Conference 2018






The Arts/Humanities have been experiencing in the past till the present, the questioning of their contributions to national development in a world where emphasis is on technological innovations to drive the economy. In this regard, the Arts/ Humanities are considered peripheral in the spheres of economic, scientific, management and technological developments of nations. Globally, various governments, funding agencies and multinational corporations have equally adopted this erroneous attitude which always leads to budgetary cuts for the advancement of knowledge in the Arts/Humanities, resulting to poor or complete absence of research funding, constant struggle for financial support, poor public prestige, lack of political influence, and lack of policy implementation of research findings in this area. Parents’ and students’ lack of zeal for admissions into Faculties of Arts/ Schools of Humanities are clear indications of this negligence.
With the exceptional emphasis on science and technology over the Arts/ Humanities, it is important to note that while the world advances in those directions, there are questions that the computer cannot answer. Therefore, society must not limit its efforts to science and technology alone but also equally give full value and support to the Arts/Humanities in order to achieve a critical appraisal of the past, a constructive engagement of the present in order to articulate aspirations for the future. The critical application of the Arts/Humanities compels us not to drift away from the physical, spiritual, moral and the aesthetic, thereby exposing unquestioned norms, challenging long held assumptions and interrogating group thinking. All of these are useful to our students as models of good intellectual resource and creative thinking.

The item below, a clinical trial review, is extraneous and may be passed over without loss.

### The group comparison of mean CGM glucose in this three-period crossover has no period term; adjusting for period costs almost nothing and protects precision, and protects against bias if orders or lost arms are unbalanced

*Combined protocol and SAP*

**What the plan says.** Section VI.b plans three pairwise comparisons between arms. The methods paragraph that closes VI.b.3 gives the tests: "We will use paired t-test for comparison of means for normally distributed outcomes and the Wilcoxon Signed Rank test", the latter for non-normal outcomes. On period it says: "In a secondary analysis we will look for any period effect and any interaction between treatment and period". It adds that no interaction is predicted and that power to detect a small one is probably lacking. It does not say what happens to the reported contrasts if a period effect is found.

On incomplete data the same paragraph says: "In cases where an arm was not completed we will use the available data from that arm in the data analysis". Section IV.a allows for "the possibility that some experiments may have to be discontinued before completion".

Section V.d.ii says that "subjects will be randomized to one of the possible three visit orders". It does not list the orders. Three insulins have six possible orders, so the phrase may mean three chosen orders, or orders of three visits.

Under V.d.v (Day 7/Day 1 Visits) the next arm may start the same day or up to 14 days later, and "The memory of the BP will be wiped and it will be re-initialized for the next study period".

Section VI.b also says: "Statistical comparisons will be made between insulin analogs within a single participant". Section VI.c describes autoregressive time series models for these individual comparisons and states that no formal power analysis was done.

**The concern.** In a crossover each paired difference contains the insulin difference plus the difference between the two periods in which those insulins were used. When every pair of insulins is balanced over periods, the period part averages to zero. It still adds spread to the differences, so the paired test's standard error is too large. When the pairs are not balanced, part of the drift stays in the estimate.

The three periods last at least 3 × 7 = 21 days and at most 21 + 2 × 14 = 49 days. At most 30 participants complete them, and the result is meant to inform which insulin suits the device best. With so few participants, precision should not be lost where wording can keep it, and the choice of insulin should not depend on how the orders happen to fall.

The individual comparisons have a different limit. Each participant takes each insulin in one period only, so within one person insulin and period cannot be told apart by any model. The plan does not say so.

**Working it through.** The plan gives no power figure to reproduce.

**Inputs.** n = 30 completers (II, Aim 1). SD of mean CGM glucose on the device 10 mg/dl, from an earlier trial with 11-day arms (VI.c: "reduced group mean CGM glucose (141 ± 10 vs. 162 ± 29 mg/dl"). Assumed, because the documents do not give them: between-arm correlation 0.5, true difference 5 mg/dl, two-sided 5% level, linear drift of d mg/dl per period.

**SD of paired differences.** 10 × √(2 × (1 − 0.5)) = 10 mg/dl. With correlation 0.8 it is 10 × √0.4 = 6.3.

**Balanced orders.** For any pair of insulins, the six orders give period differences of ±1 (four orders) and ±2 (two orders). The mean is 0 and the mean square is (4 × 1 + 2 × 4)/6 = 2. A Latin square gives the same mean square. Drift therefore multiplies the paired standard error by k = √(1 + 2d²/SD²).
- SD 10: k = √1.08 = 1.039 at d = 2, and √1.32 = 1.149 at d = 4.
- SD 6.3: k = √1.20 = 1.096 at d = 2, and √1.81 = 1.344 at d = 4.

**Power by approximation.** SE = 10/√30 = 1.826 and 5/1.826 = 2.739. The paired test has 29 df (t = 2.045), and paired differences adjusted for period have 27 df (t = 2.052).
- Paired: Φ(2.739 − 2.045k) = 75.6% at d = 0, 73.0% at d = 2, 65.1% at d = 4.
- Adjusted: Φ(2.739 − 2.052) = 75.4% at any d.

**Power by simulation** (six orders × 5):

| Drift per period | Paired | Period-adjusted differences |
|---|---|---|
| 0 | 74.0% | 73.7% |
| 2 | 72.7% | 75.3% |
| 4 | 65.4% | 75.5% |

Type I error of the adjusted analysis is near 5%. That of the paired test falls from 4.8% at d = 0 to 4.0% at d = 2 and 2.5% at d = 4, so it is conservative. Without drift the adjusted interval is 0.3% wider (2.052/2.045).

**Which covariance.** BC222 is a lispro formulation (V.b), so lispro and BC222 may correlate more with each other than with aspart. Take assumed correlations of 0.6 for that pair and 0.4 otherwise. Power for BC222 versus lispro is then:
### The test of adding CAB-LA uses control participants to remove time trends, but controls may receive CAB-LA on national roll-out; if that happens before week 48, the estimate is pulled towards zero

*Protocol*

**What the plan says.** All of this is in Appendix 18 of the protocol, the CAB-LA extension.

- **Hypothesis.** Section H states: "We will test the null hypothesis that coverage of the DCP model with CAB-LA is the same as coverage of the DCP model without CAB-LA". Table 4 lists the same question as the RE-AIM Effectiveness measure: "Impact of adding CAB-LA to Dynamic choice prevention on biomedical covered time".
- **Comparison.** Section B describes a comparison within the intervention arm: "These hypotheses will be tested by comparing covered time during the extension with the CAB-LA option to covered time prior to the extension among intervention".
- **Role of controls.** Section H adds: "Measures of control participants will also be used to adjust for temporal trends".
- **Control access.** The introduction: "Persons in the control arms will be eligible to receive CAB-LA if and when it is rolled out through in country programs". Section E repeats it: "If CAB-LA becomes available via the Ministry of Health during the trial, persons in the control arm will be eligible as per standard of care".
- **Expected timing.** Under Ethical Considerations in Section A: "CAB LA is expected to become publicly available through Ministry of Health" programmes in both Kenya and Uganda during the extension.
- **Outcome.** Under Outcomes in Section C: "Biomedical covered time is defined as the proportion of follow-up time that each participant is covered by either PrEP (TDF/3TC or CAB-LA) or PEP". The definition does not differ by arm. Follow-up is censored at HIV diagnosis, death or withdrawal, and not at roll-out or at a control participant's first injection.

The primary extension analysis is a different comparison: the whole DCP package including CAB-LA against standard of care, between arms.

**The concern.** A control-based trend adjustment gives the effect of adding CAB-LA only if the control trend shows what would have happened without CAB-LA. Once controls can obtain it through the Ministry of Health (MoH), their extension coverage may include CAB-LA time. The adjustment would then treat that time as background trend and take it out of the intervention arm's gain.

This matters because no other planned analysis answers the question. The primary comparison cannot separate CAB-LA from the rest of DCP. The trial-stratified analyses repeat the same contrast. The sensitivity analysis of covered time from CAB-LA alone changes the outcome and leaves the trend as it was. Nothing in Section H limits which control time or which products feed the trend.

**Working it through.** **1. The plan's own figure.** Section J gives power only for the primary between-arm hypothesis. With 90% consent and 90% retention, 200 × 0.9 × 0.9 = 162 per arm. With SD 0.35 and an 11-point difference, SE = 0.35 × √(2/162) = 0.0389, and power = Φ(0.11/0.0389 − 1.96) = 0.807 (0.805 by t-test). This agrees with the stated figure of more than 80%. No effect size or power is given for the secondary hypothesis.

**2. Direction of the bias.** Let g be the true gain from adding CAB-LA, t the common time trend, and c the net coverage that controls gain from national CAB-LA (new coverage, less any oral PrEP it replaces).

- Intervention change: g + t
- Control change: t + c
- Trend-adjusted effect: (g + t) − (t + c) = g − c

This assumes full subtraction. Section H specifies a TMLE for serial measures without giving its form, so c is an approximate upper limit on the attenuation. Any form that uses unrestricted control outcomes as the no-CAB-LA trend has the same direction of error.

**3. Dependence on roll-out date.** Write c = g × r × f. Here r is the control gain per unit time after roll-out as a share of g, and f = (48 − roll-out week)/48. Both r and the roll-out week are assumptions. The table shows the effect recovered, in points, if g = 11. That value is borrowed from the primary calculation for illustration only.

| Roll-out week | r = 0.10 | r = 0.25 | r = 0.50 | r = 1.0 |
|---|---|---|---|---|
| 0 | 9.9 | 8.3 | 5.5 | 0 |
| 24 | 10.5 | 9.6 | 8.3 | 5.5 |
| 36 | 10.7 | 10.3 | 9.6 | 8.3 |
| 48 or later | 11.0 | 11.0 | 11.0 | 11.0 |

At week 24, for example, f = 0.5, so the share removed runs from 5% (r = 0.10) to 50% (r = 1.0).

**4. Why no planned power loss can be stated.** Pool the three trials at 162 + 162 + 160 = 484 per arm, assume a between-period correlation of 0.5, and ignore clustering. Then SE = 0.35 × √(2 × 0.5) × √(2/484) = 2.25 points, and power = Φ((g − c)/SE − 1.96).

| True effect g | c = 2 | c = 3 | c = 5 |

It is in light of this imbalance and misconception that the Faculties of Arts’ and Humanities’ Lecturers’ Association of Nigerian Universities (FAHLANU) organizes this conference to answer the following perplexing questions: Has the Arts/Humanities lost its value in the global scheme of things? Can’t the Arts/Humanities contribute to the economies of nations? Is there any relevance in the study of languages, history, art, literature, theatre, media, music, culture, religion, and philosophy? Can any society thrive without regards to these areas that are wholly connected to the human mind? Can the sciences and other fields of study exist without the Arts/Humanities? Are there job opportunities for the Arts’ and Humanities’ graduates globally? Should the Arts/Humanities play second fiddle to other areas of study? The answers to this plethora of questions and more will reveal the importance of the Arts/Humanities in the 21st century. The conference is primarily aimed at confronting and demystifying the various challenges facing the Faculties of Arts/Schools of Humanities and to proffer solutions that will make advocacy for commensurate recognition of the role of the Arts/Humanities in global and national development.

N/B: This conference is proposed to hold from April 10-13, 2018 at the Faculty of Arts, University of Calabar, Nigeria.

Prof. Dorothy Oluwagbemi-Jacob
The Chairperson, Local Organizing Committee.
Cell Phone: 2348034417696
Dr. Edward Adie
Secretary,Local Organizing Committee.
Cell Phone: 2348065307301, 2349091286634.


Prof. Zana Itlunbe Akpagu
Vice Chancellor
University of Calabar


Prof. G. O. Ozumba
Dean, Faculty of Arts
University of Calabar

FAHSANU President

Prof. Dorothy Oluwagbemi-Jacob

FAHSANU Sec. General

Dr. Edward Ugbada Adie


Deriving from the various opinions of conferees the following are recommendations that came out of the conference:

  1. That the association begins to articulate ideas that will confront and refute the stereotypes around the Humanities.
  2. That Humanities scholars begin to formulate, agitate and present research methodologies that will cater for the peculiarities of their discipline